Researchers aren’t sure how early onset of puberty impacts body weight, but they think it might be due to the physical effects of hormonal changes, leading fat to be deposited in other parts of the body.
Girls who start their periods at an early age have a higher risk of being overweight as adults, a new study claims.
Previous studies established a link between obesity and puberty, with increased body weight known to be a risk factor for girls starting puberty earlier.
However, the new study, led by researchers at Imperial College London, suggests early onset of puberty is itself a risk factor for being overweight.
Researchers found that early onset of puberty may be a risk factor for obesity
The average age girls start menstruating is 12, but about one-third of American girls are now entering puberty by the age of eight.
Dr Dipender Gill, lead author of the study, said the new research untangle external factors, such as economic background, diet and education, to find an causal link between early puberty and a woman’s risk of obesity.
‘Our study provides more insight as opposed to earlier studies because we show that early puberty causes obesity and not just that there’s an association,’ Dr Gill, a Wellcome Trust Clinical Fellow at Imperial College London, told Daily Mail Online.
For the study, researchers looked at genetic variants that are associated with early puberty.
‘We looked at genes that were proxy instruments to early puberty,’ he said. ‘These genes are randomly gifted to use from out parents… one form of a gene can cause women to get their period earlier while another can cause women to have puberty later in life.’
Using data from 182,416 women, the researchers identified 122 genetic variants that were strongly associated with the onset of puberty – with the women’s age at first period obtained via questionnaire.
They then looked at data collected from a second set of 80,465 women to see how early puberty impacted adult BMI.
They found that people who started their puberty earlier, before the average age of 12, were more likely to be obese than those who started their period later.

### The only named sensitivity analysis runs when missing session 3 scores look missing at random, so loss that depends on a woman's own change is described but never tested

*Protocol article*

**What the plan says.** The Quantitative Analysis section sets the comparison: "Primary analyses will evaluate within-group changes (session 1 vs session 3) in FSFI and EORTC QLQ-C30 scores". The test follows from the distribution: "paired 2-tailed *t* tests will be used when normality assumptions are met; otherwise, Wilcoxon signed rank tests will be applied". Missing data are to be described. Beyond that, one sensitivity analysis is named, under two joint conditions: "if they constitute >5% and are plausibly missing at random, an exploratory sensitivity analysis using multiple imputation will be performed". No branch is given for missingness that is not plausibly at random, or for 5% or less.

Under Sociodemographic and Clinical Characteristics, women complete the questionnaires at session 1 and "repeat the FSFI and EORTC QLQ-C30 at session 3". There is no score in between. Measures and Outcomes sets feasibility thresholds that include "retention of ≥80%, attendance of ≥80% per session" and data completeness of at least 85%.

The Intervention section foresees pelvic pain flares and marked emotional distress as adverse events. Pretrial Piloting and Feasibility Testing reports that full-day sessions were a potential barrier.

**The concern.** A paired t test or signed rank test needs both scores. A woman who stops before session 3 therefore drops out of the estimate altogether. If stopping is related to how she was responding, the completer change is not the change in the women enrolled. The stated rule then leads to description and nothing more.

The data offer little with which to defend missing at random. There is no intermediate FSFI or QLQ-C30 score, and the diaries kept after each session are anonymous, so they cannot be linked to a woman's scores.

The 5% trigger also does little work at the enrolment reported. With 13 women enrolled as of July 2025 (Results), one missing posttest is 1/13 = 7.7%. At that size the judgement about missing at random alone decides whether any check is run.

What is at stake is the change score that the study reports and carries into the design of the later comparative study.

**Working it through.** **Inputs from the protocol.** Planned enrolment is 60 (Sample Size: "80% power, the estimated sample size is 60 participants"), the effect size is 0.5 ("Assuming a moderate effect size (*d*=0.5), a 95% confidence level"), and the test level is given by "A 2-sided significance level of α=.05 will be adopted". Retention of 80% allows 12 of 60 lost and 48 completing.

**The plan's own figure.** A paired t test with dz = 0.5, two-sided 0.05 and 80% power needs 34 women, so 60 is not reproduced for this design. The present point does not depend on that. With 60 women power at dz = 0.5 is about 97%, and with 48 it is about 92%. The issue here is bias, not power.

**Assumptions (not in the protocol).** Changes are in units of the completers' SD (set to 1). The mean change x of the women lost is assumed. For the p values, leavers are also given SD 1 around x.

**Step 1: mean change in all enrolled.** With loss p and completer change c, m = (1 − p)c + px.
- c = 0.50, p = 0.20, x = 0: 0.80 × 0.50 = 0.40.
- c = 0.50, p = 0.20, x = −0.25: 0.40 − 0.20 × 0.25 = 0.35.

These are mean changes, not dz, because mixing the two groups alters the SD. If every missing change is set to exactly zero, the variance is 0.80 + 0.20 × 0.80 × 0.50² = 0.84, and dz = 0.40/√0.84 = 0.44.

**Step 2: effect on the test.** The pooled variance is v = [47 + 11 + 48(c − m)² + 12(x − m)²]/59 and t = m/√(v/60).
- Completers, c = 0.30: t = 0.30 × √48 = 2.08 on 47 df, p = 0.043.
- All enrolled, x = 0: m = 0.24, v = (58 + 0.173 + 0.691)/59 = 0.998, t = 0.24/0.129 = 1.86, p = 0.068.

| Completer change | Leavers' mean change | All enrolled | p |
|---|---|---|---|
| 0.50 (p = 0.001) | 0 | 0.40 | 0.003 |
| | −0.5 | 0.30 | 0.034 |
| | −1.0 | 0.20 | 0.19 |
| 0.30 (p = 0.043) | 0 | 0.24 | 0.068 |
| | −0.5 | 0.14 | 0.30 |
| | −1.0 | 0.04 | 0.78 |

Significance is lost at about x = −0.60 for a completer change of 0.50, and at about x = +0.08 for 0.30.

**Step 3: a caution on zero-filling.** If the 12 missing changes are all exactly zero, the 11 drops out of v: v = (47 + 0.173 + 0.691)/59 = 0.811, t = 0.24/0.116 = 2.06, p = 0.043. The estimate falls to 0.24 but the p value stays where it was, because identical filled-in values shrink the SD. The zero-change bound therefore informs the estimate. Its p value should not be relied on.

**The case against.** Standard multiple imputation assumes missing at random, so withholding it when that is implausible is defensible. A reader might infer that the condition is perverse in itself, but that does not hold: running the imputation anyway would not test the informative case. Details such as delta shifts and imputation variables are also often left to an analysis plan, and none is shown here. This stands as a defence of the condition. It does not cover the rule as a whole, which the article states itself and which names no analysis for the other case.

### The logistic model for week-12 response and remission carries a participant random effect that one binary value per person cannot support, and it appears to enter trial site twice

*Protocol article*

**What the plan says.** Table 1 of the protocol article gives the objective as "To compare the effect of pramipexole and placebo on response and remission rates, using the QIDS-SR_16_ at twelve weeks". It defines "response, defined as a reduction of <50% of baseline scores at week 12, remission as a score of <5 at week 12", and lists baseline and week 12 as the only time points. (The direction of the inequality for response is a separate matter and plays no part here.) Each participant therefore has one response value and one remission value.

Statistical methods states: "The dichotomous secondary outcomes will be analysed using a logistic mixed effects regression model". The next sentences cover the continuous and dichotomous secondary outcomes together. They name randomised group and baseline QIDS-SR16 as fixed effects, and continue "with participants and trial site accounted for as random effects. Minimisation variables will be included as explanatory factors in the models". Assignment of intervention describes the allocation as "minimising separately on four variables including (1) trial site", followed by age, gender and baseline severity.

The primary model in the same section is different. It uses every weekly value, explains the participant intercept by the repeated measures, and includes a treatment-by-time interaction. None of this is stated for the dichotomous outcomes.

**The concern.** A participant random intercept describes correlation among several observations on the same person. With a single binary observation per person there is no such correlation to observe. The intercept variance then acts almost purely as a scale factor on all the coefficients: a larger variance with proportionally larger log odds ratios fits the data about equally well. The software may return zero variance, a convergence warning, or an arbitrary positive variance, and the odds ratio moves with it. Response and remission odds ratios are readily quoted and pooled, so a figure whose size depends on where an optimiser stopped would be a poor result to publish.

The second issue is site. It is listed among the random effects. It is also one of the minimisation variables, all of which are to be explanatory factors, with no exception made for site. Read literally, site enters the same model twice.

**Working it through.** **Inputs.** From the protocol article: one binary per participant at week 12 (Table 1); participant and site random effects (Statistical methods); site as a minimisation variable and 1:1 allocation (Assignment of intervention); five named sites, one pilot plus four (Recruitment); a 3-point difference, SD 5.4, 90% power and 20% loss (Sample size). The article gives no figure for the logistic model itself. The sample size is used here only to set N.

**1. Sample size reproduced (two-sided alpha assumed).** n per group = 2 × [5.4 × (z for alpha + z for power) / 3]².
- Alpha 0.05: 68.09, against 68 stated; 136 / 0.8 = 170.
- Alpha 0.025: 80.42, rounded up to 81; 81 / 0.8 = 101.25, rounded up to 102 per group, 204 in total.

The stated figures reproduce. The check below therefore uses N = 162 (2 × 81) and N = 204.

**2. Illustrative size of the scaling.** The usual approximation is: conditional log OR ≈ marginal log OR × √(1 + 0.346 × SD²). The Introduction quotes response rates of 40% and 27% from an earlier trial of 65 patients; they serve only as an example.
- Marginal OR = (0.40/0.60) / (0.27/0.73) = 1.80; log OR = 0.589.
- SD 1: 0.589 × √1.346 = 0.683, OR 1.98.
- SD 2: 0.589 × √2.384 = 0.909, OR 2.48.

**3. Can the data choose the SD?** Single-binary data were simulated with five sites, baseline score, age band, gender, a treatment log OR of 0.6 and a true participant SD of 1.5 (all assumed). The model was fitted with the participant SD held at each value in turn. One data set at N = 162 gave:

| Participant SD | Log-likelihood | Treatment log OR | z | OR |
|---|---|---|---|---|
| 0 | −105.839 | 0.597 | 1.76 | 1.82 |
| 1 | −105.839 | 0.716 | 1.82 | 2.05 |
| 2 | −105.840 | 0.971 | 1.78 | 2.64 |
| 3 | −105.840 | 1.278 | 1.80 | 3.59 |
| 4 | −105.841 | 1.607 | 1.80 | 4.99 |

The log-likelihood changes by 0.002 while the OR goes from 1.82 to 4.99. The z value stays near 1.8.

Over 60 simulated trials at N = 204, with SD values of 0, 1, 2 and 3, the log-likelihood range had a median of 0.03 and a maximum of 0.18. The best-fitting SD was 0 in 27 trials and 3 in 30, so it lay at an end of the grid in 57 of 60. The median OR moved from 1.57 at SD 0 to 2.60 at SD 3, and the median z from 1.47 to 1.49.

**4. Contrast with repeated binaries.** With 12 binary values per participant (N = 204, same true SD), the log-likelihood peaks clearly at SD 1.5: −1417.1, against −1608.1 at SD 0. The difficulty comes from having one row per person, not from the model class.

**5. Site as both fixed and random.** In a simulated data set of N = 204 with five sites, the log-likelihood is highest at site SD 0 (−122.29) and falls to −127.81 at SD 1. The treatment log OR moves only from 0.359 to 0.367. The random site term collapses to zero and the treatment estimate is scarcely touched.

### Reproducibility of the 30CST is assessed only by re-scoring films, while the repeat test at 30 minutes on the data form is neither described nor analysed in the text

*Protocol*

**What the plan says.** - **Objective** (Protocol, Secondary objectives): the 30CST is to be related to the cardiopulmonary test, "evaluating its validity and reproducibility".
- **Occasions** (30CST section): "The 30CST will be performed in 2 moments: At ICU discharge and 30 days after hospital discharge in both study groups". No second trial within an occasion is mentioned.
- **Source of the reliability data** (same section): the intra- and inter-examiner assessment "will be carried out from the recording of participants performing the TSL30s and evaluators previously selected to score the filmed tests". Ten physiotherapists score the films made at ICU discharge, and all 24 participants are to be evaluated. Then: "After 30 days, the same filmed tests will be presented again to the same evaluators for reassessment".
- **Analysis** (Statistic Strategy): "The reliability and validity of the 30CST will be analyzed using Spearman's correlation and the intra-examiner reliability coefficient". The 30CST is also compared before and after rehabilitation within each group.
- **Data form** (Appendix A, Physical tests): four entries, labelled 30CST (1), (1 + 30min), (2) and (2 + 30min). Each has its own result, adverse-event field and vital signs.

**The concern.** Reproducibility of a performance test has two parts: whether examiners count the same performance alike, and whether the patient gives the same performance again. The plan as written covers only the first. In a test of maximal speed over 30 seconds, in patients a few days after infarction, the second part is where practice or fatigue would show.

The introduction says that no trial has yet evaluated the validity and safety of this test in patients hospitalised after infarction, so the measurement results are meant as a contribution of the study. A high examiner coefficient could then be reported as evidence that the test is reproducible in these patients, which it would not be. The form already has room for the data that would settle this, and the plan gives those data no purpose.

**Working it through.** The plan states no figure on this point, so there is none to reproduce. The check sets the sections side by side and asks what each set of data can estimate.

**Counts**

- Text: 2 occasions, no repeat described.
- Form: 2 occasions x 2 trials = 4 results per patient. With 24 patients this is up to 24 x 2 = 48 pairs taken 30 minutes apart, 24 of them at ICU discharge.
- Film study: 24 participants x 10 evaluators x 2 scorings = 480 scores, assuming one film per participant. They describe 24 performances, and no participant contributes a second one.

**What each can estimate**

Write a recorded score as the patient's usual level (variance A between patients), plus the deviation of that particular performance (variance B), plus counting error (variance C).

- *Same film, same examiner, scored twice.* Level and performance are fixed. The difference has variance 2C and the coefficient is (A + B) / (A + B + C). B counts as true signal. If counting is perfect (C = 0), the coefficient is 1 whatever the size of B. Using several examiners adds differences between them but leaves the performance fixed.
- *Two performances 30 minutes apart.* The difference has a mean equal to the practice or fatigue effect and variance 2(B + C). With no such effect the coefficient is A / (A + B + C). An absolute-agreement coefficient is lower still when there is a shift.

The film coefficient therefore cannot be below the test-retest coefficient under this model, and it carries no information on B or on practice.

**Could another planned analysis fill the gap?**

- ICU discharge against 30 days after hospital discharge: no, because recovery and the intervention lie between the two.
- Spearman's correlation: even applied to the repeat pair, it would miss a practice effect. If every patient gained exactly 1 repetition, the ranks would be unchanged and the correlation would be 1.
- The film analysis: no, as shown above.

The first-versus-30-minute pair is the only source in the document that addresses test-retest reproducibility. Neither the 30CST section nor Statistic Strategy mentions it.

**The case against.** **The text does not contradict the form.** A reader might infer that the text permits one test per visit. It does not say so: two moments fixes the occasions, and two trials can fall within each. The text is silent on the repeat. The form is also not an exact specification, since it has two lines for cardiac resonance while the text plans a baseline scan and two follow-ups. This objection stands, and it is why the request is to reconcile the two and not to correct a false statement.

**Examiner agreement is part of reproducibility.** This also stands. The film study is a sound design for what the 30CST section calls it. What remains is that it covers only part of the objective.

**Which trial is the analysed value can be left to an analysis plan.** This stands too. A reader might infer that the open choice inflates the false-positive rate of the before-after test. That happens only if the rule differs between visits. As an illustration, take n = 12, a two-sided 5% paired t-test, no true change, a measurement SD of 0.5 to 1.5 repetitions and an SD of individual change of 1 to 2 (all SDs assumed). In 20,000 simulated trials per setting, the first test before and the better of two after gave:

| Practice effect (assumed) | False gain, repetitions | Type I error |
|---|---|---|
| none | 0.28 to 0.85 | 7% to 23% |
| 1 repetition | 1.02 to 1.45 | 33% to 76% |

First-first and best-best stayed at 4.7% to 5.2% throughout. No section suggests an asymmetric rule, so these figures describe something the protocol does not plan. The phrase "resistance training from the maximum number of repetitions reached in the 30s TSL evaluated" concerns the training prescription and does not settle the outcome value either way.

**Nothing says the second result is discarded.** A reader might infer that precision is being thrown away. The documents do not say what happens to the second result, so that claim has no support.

In fact, they found that a one year delay in puberty was associated with a 0.38kg/m² reduction in adult BMI.
Researchers then tested for this same association in a third group of 70,962 women and found the same link.
‘Some of these genetic variants are associated with earlier puberty and some with later onset, so by taking advantage of this we were able to investigate any association of age at which a girl got her first period with BMI in adulthood,’ Dr Gill said.
Previous studies have linked early onset of puberty to adverse health outcomes.
A 2009 study published in the journal Trends in Endocrinology Metabolism found early onset of puberty was linked to obesity, type 2 diabetes and breast cancer in young girls.
Another study published earlier this year in the journal Heart found girls who start menstruating before they turned 12 years old had a greater risk of developing heart disease or having a stroke later in life.
Researchers of the current study said it remains unclear how maturing earlier has a direct impact on body weight, but they believe that differences between physical and emotional maturity may play a role.
They also believe body changes associated with puberty may be a factor, such as increased fat deposition in breast tissue, hips and thighs, which when established earlier can put them at risk of becoming obese later in life.
‘It is difficult to say that changing someone’s age of puberty will affect their adult risk of obesity and whether it is something that we can clinically apply – as it would unlikely be ethically appropriate to accelerate or delay the rate of puberty to affect BMI,’ Dr Gill said.
However, with more research, he said doctors may be able to minimize the negative affects associated with early puberty.